“It was an oh-wow moment when I first stepped on that charger plane,” says Wagner, a graduate of Fairfield Junior/Senior High School, near Goshen, Ind., and Indiana State University. “There’s nothing like sport’s teams charter travel. Every little thing is taken care of by people behind the scenes. It’s really an incredible experience.”

MLB cities are bigger. The hotels are of the 5-star variety.

“We’re going to places that people make destinations,” says Wagner. “And this is my everyday life.”

During his 10 years in the bus leagues, Wagner welcomed the all-star break as a chance to heal and re-boot.

“By this time in the season, my body torn up, twisted and sore and I’m not playing everyday,” says Wagner, who is 95 games into the 162-game 2018 schedule. “My body feels so much better now because the travel has improved. We are experiencing the best travel out there.

‘The biggest change to my life is the ease of travel. They make it as convenient they can for players, coaches and support staff, including the broadcasters.

When the hotel is within walking distance of the ballpark, it gives Wagner a chance to soak in the flavor of the city.

“I don’t like to breathe too much hotel air so I get out and find a good coffee house,” says Wagner.

There, he can get a cup of joe and then do some exploring.”

He is living in the center of Toronto and can walk to Rogers Centre in 10 to 15 minutes so he has found his favorites spots along the route. Ben and wife Megan live in Lancaster, N.Y. — about a 25-minute drive to Coca-Cola Field in Buffalo.

Depending on whether the opponent that night has already appeared on the Jays schedule, early afternoon on the first day of a series is devoted to prep and research.

Home or away, Wagner get to the park between 2 or 3 p.m. (for a 7 p.m. game).

“I anxiously await lineups being posted,” says Wagner. “Then I plug in storylines on the scorecard.”

There are many media agencies cranking out individual and team trends and Wagner sorts through the mound of information to find precious nuggets.

“Sometimes it’s totally irrelevant,” says Wagner. “But it’s nice to have those resources.”

Wagner spends up to 45 minutes chatting with players and coaches in the clubhouse and then there’s the daily briefing with Toronto manager John Gibbons three hours before first pitch.

After that, Wagner often networks to get the latest news about the other team and baseball in general.

“As much as I try to keep my finger on the pulse of the Blue Jays, having a balanced broadcast is important,” says Wagner. “Consumers have changed. With all the online broadcasting and satellite services, I might not only being talking to Blue Jays fans or Canadians.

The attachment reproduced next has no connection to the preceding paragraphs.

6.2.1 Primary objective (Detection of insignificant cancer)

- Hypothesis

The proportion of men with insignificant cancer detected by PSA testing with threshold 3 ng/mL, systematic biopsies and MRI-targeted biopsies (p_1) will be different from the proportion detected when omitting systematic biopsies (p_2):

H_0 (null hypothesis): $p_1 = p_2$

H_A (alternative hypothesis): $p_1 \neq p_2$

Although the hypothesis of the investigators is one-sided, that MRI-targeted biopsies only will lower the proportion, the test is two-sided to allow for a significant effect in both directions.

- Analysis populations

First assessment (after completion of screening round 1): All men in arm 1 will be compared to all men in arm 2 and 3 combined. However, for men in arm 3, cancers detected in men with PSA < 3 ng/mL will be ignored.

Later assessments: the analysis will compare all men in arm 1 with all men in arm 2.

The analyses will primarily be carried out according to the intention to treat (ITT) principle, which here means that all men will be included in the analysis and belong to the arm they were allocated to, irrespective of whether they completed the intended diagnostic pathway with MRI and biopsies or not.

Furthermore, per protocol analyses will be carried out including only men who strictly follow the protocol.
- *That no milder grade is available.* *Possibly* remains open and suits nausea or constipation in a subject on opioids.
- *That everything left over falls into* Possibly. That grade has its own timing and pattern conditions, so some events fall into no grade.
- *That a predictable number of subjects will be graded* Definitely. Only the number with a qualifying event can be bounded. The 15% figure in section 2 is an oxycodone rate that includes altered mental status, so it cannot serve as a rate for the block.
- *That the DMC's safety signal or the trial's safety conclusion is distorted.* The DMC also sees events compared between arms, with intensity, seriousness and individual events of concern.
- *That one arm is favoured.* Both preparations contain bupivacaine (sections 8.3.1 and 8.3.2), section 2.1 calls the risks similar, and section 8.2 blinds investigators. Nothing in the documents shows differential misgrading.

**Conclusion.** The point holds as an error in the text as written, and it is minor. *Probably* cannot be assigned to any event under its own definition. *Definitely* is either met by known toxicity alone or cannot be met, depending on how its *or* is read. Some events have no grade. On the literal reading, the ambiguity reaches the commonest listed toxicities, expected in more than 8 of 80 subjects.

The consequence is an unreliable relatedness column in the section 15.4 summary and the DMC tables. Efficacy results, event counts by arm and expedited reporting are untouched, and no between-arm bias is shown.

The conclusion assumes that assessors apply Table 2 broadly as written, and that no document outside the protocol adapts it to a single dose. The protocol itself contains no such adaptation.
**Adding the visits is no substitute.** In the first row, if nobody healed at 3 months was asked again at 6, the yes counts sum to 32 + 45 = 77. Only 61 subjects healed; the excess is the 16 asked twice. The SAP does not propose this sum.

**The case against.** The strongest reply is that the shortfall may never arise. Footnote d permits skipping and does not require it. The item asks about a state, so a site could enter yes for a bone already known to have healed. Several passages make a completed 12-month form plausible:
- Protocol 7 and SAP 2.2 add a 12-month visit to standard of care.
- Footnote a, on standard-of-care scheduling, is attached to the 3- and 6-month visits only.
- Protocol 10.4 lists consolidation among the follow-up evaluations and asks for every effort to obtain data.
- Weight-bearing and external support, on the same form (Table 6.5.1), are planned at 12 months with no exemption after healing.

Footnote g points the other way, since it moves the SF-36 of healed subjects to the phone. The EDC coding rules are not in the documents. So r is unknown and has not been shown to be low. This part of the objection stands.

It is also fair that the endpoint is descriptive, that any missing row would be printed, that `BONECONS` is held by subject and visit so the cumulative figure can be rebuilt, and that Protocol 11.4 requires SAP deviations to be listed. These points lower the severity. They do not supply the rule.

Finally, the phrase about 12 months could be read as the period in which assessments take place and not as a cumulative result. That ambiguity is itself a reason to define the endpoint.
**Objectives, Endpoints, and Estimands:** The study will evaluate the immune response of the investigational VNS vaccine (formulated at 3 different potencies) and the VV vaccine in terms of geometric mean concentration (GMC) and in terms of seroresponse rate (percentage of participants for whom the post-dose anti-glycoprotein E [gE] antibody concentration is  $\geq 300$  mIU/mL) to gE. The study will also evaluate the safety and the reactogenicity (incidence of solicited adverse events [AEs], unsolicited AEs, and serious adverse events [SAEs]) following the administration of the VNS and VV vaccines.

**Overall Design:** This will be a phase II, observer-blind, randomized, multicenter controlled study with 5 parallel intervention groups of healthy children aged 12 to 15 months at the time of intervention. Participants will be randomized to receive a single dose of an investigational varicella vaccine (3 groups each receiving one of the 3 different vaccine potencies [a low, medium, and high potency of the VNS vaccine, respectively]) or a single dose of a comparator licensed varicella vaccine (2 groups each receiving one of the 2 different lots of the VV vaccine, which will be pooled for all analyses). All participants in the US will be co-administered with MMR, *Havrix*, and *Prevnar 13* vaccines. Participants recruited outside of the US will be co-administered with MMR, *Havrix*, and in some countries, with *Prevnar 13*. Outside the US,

“I’m not doing my job if I’m leaving out the other half of the story.”

With an hour before game time, Wagner must be in the “air chair” to record introductions. Then, he grabs a cup of coffee or a bite to eat and is ready to share what he sees with the listeners on SportsNet 590 and the Blue Jays radio affiliates.

On the road, it’s a two-man booth with Wagner and Mike Wilner conversing and trading off the play-by-play innings.

Veteran broadcaster and Toronto resident Dan Shulman works 80 home games — 50 on TV and 30 selected radio dates. When that happens, Wagner and Schulman divide the play-by-play and Wilner also contributes to the broadcast. Jay Siddall is a radio analyst.

Wagner says the difference between the two- and three-man booth is the cadence. With the Bisons, his sidekick was Buffalo Baseball Hall of Famer Duke McGuire.

“Duke was an incredible resource and he was fun to be with,” says Wagner. “Our broadcast was major league quality — home or on the road.”

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As a first-year full-time radio play-by-play announcer for the Toronto Blue Jays, Ben Wagner has gotten to enjoy crabs in Baltimore. (Photo Courtesy of Ben Wagner)

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On a recent trip to historic Fenway Park in Boston,  Toronto Blue Jays radio voice Ben Wagner got to sign the inside of the Green Monster. (Photo Courtesy of Ben Wagner)

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Ben Wagner, a graduate of Fairfield Junior/Senior High School near Goshen, Ind., and Indiana State University is in first full season as a radio play-by-play announcer for the Toronto Blue Jays. Here he is on the field at Rogers Centre doing some television work. (Photo Courtesy of Ben Wagner)